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                  #23
                  Any inheritance tax is paid by the estate as part of the probate process, inheritors don’t pay any further tax on what they receive.There shouldn’t be any inheritance tax on the half of the property that is owned by the trust.

                  I’m assuming quite a bit here, because that’s how you’d normally set it up, but it’s not the only way. A trust is usually set up to remove something from the estate, which has the efffect of removing it from the will (which determines where the estate goes).

                  From the sounds of things, the property has been divided between your uncle who inherits half and a trust for you and your sister (and, I think, your uncle). Your uncle will soon own half the property and the trust already owned the other half.

                  What the trust does is determined by the trustees, who can be guided by any instructions from whoever set the trust up but aren’t bound by them. The trustees have complete control over what the trust does, but have a duty to act in a way that best serves the trust beneficiaries. That duty is absolute and, if the trustees fail in that duty, the beneficiaries can remove or replace them (via a court ruling).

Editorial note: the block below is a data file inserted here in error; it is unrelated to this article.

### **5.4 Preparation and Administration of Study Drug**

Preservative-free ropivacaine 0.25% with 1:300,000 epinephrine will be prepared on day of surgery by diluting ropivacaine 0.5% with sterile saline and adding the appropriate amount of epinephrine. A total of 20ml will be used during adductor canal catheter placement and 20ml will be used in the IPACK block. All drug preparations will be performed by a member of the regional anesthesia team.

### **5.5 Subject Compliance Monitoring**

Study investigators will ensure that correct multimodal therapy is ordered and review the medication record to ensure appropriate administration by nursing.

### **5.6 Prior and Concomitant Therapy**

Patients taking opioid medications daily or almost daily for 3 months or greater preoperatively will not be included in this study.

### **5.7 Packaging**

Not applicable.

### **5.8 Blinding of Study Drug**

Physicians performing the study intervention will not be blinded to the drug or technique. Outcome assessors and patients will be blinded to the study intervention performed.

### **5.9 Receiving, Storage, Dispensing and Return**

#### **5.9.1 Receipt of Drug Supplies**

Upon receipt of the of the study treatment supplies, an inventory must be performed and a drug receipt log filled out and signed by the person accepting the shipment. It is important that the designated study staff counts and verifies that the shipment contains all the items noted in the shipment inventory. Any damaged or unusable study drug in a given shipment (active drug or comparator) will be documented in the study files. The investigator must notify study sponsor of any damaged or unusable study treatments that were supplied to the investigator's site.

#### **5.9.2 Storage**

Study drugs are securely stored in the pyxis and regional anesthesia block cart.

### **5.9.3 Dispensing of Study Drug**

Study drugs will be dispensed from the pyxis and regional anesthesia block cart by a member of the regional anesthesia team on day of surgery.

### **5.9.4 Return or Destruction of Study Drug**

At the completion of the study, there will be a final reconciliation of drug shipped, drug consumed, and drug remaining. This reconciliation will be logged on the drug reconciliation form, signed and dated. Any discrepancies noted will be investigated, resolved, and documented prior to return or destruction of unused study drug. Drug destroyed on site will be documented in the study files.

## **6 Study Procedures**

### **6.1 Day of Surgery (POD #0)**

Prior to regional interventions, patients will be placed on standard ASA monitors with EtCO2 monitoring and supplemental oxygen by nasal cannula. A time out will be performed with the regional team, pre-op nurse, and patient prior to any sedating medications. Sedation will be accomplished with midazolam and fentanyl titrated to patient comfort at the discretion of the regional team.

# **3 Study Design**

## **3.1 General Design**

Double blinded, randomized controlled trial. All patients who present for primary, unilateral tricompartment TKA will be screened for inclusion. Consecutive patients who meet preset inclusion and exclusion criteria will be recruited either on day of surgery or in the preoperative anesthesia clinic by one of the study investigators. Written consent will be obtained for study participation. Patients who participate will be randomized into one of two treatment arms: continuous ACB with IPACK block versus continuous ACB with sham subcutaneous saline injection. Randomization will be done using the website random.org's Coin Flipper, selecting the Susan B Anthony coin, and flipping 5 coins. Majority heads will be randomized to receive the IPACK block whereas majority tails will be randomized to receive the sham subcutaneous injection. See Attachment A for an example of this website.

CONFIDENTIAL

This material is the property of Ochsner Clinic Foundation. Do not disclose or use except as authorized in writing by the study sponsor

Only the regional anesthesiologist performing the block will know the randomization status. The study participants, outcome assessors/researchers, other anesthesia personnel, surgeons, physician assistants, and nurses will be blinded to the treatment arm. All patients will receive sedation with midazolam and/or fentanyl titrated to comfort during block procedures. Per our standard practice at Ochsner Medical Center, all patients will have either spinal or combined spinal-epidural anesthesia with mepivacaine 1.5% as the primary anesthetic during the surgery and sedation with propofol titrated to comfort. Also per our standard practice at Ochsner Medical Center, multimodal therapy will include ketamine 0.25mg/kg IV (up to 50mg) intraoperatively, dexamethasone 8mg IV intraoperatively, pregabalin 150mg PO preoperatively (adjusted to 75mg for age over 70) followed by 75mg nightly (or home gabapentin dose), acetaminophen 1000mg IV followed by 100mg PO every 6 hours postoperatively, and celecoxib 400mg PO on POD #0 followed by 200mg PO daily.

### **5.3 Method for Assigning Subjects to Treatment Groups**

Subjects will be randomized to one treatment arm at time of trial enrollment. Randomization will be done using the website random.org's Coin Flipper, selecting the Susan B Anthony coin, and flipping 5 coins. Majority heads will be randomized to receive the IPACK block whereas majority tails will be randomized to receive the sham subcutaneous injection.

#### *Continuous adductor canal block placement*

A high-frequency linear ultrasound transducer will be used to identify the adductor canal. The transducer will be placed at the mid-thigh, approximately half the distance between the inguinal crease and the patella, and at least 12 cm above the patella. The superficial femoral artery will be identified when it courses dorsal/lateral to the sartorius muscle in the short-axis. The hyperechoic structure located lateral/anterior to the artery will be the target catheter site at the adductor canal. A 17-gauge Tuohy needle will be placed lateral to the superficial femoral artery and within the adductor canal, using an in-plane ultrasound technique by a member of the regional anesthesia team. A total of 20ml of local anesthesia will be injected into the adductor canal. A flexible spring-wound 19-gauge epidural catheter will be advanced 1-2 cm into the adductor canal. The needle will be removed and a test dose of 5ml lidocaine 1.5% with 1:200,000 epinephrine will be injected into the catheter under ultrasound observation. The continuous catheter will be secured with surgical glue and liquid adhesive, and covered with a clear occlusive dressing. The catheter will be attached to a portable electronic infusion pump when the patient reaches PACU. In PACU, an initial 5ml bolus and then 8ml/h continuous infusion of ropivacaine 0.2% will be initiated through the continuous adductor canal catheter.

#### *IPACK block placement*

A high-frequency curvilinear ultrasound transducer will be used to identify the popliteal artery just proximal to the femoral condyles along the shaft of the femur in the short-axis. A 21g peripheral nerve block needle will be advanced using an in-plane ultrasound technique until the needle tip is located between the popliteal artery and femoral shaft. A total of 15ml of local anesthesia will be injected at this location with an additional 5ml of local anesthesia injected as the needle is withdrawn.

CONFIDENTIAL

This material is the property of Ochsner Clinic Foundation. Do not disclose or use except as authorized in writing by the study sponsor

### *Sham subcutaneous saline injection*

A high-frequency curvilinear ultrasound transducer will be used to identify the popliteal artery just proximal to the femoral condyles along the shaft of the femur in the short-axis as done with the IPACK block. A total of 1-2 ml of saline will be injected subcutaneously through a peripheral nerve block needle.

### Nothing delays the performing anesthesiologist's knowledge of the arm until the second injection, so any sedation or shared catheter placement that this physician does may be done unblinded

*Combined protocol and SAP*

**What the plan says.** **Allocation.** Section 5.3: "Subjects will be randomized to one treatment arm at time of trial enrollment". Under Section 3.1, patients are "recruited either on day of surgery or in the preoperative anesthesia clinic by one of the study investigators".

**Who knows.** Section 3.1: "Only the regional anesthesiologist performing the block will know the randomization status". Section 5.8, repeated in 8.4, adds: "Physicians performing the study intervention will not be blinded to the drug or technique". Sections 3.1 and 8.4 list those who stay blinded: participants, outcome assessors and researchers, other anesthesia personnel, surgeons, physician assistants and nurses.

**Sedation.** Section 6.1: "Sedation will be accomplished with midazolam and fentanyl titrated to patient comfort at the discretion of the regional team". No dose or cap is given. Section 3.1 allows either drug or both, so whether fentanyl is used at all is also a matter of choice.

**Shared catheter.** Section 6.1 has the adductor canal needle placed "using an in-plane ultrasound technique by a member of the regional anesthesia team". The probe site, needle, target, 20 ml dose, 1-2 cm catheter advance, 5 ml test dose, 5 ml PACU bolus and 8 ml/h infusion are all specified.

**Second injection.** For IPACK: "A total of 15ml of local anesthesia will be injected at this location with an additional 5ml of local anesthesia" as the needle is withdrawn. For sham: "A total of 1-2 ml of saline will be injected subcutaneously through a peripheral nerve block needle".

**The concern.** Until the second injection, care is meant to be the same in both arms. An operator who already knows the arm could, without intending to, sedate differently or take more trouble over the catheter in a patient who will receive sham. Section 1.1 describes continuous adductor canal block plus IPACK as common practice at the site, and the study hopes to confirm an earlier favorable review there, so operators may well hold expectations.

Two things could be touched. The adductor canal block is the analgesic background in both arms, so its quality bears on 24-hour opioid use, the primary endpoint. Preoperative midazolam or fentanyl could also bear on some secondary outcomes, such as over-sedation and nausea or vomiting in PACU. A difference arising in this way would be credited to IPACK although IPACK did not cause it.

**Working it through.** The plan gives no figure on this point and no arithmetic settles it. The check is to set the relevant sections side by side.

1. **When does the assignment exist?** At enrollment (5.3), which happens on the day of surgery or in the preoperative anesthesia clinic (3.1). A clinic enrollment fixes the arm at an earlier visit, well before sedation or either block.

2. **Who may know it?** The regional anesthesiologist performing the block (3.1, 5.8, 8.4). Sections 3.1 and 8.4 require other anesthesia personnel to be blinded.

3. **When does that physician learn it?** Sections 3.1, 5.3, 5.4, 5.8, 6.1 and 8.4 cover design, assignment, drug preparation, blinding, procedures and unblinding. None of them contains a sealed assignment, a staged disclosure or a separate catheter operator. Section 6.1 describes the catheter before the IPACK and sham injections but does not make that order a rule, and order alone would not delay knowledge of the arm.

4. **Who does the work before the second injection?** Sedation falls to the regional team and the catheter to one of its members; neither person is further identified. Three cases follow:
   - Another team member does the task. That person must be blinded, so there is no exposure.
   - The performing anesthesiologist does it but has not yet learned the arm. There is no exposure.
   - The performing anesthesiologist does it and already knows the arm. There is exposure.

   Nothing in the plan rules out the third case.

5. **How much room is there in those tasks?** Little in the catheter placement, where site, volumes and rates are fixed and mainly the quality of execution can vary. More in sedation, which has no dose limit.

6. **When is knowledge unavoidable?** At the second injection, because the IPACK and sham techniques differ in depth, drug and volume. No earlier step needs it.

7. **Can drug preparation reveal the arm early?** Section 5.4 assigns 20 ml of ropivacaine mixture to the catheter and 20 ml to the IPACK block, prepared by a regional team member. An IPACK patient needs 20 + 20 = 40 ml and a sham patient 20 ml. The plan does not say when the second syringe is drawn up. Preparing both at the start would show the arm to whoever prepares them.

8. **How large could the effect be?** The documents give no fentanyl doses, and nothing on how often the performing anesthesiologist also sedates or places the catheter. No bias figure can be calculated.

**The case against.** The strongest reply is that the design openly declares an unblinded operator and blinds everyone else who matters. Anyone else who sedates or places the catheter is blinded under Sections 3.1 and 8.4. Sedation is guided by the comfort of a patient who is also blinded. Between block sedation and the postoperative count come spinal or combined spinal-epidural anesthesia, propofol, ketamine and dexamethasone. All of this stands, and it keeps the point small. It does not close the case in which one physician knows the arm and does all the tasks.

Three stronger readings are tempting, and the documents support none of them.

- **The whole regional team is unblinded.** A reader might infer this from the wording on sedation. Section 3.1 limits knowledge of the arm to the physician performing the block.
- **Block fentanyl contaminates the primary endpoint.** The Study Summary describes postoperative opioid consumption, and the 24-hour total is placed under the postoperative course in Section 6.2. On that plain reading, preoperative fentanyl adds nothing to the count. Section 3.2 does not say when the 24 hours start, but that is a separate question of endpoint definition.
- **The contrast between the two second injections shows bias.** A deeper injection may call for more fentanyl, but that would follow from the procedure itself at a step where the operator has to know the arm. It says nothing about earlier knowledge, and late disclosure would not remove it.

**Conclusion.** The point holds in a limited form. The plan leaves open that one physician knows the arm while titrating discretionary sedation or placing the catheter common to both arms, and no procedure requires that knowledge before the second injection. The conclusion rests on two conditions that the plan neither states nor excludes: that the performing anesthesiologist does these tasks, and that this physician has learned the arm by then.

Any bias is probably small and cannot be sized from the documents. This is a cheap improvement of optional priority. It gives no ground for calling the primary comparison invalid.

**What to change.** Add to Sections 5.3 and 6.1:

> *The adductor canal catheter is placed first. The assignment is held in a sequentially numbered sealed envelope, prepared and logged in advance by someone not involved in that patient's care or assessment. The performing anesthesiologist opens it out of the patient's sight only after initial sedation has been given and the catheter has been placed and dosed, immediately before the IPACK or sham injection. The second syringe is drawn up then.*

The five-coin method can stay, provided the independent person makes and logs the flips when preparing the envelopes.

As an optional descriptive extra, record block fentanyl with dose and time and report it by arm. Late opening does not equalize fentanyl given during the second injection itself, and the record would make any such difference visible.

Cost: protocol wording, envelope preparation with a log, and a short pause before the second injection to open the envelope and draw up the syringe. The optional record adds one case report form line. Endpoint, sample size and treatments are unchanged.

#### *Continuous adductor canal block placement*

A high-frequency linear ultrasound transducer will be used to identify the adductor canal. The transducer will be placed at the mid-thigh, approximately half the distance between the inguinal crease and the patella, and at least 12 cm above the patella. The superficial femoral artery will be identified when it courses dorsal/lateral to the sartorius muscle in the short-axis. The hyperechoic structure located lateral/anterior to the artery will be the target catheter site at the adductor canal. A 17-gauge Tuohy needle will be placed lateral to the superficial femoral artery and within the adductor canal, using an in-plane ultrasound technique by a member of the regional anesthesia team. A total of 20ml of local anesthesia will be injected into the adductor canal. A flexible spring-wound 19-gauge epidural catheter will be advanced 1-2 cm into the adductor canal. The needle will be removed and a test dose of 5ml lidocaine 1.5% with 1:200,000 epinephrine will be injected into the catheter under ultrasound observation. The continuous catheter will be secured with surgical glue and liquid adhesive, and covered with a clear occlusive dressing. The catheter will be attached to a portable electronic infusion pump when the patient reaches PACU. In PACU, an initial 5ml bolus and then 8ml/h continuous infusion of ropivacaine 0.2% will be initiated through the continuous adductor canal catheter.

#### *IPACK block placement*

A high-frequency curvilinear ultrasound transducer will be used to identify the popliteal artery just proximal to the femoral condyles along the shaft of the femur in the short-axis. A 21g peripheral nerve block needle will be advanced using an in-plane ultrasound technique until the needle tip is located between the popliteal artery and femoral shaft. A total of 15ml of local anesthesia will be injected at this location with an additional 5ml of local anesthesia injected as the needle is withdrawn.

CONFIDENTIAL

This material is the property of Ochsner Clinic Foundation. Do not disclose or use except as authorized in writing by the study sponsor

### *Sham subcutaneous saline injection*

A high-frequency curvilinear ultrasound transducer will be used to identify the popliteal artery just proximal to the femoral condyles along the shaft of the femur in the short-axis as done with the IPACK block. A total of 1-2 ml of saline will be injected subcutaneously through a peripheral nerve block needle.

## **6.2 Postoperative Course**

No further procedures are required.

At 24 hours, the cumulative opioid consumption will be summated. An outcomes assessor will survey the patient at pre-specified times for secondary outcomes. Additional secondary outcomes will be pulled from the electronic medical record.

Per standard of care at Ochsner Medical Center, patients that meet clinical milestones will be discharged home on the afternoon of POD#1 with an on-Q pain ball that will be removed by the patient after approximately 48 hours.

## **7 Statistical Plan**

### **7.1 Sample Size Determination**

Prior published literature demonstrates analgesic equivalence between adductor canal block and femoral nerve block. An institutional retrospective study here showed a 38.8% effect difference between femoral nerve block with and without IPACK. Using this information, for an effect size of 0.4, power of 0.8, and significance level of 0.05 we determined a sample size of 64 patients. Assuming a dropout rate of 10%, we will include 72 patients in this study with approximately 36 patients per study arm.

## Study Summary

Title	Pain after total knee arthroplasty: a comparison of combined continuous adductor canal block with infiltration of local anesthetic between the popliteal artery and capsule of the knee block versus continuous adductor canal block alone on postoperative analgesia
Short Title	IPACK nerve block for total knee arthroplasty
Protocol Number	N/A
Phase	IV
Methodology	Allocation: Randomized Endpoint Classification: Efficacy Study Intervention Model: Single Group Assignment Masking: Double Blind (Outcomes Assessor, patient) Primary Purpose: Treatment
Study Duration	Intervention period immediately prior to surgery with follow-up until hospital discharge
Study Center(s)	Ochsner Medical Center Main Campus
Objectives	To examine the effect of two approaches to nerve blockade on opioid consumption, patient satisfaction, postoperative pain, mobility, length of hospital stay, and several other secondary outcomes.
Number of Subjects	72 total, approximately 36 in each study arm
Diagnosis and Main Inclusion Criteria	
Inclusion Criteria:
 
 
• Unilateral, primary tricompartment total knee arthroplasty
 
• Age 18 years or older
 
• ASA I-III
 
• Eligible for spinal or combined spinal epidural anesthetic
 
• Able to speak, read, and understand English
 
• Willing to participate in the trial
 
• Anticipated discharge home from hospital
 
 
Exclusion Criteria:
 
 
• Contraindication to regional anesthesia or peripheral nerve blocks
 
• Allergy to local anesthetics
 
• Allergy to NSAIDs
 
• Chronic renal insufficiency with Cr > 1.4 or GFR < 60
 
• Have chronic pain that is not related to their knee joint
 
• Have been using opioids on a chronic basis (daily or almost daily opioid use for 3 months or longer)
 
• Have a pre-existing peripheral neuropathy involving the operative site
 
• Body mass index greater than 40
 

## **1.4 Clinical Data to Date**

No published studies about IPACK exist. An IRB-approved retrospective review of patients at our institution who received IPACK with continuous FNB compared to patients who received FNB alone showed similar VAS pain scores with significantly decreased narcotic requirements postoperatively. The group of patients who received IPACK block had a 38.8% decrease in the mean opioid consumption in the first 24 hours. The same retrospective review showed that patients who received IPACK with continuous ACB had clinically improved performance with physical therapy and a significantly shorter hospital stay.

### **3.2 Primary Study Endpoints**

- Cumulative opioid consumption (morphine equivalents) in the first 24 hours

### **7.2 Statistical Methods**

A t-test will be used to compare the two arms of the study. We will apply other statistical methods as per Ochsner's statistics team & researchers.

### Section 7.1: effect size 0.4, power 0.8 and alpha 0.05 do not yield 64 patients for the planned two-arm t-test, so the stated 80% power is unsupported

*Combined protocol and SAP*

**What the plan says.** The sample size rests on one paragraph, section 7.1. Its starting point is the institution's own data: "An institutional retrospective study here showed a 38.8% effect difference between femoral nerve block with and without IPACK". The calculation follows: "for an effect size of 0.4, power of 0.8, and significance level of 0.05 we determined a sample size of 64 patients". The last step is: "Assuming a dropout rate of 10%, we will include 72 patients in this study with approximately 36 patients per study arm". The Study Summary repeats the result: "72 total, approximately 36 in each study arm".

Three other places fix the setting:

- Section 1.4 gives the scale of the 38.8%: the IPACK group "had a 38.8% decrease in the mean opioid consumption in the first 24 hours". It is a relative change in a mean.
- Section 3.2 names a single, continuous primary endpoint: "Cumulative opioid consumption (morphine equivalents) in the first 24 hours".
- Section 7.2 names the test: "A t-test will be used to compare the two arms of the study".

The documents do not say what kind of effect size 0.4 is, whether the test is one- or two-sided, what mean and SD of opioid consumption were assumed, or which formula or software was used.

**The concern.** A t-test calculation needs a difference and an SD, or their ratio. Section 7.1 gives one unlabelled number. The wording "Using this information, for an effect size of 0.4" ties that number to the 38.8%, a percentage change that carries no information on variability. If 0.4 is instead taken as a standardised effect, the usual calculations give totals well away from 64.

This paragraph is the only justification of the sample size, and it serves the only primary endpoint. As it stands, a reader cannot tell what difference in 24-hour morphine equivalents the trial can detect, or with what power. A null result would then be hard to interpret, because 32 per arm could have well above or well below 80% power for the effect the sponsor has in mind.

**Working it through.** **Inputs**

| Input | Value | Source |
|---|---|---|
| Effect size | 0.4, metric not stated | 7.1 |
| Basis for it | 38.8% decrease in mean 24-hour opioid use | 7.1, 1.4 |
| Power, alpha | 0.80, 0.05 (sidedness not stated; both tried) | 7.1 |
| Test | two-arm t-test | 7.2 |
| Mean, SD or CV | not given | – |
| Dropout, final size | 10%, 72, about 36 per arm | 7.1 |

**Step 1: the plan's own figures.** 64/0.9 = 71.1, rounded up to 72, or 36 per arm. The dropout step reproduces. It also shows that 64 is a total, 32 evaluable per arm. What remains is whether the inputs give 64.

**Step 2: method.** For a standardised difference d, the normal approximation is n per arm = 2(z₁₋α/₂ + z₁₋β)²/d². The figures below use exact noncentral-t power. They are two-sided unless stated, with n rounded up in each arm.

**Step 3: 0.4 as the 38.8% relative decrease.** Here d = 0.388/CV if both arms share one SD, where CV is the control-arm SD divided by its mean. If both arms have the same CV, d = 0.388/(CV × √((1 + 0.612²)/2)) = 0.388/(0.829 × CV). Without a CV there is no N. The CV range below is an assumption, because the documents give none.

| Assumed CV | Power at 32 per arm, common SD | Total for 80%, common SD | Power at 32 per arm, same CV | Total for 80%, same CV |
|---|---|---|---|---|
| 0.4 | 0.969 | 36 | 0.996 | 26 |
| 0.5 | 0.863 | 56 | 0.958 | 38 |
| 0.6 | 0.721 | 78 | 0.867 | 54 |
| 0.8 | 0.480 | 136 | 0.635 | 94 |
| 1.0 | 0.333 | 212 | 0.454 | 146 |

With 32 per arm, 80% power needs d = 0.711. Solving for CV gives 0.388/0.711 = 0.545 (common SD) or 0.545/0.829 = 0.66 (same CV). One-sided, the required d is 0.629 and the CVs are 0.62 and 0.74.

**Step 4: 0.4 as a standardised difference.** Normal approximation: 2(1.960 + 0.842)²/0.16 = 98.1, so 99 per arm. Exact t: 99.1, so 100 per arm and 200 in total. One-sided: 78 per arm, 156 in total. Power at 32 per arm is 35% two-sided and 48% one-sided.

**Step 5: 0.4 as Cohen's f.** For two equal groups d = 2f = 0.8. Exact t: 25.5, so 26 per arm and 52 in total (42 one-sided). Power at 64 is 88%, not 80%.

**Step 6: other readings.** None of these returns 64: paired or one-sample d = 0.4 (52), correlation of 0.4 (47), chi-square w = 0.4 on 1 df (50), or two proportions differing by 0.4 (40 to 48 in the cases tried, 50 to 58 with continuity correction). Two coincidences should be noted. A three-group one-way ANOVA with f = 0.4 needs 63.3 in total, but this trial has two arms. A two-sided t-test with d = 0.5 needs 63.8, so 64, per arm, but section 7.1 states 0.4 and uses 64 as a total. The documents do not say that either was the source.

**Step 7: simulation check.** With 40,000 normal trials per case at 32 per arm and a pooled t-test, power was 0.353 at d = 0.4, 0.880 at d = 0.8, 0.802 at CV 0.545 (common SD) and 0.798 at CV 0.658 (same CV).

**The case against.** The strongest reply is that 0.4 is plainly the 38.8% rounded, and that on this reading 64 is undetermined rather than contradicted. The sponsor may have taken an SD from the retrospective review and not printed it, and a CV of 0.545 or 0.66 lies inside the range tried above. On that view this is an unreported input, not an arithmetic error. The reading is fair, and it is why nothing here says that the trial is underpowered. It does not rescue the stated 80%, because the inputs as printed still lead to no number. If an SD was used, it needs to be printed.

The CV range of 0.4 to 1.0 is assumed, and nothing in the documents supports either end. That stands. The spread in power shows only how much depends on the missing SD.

But, let’s say that the trust is set to benefit you, your uncle and your sister. It could easily be argued that £3k per annum forever is more appropriate than getting everything as a lump sum. It might not be your preference, but it’s not your choice. Same with who gets anything if you die (lot’s of trusts operate to keep accrued wealth within the blood line).

                  The trust can’t favour your uncle though, so he can’t get more out of it than he’s meant to, and it would be necessary to be able to explain why.